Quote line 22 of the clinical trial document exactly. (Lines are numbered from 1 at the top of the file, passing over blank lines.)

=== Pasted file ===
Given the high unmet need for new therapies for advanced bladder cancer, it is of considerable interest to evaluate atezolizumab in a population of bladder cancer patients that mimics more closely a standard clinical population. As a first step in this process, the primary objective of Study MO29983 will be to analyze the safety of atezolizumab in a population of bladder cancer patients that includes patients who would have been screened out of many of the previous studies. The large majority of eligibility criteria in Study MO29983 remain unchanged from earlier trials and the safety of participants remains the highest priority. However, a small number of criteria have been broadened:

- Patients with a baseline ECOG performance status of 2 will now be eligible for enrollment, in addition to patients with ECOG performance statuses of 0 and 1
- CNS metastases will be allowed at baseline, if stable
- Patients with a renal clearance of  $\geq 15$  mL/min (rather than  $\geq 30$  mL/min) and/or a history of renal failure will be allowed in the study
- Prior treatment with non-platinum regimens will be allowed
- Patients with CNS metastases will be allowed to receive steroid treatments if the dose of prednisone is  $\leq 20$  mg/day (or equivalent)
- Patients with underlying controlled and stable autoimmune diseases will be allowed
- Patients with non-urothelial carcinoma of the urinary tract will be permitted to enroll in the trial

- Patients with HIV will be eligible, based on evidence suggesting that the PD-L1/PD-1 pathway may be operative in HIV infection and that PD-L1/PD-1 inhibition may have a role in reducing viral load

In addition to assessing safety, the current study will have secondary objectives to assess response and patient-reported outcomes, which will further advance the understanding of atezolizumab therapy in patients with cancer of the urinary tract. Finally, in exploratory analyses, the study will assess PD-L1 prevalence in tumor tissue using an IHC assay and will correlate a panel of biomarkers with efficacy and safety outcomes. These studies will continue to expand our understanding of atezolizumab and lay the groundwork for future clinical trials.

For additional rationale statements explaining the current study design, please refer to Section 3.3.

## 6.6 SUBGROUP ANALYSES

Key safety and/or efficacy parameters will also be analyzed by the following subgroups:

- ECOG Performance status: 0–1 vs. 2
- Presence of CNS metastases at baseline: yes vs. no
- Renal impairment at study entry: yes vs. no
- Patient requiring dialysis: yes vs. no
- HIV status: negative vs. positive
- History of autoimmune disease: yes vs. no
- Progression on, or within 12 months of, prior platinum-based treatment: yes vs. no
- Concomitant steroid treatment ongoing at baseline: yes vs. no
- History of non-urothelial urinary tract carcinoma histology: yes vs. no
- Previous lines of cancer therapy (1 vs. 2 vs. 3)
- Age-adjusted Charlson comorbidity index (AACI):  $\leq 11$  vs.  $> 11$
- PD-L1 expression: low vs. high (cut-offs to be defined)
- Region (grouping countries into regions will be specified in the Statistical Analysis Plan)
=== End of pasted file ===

- History of non-urothelial urinary tract carcinoma histology: yes vs. no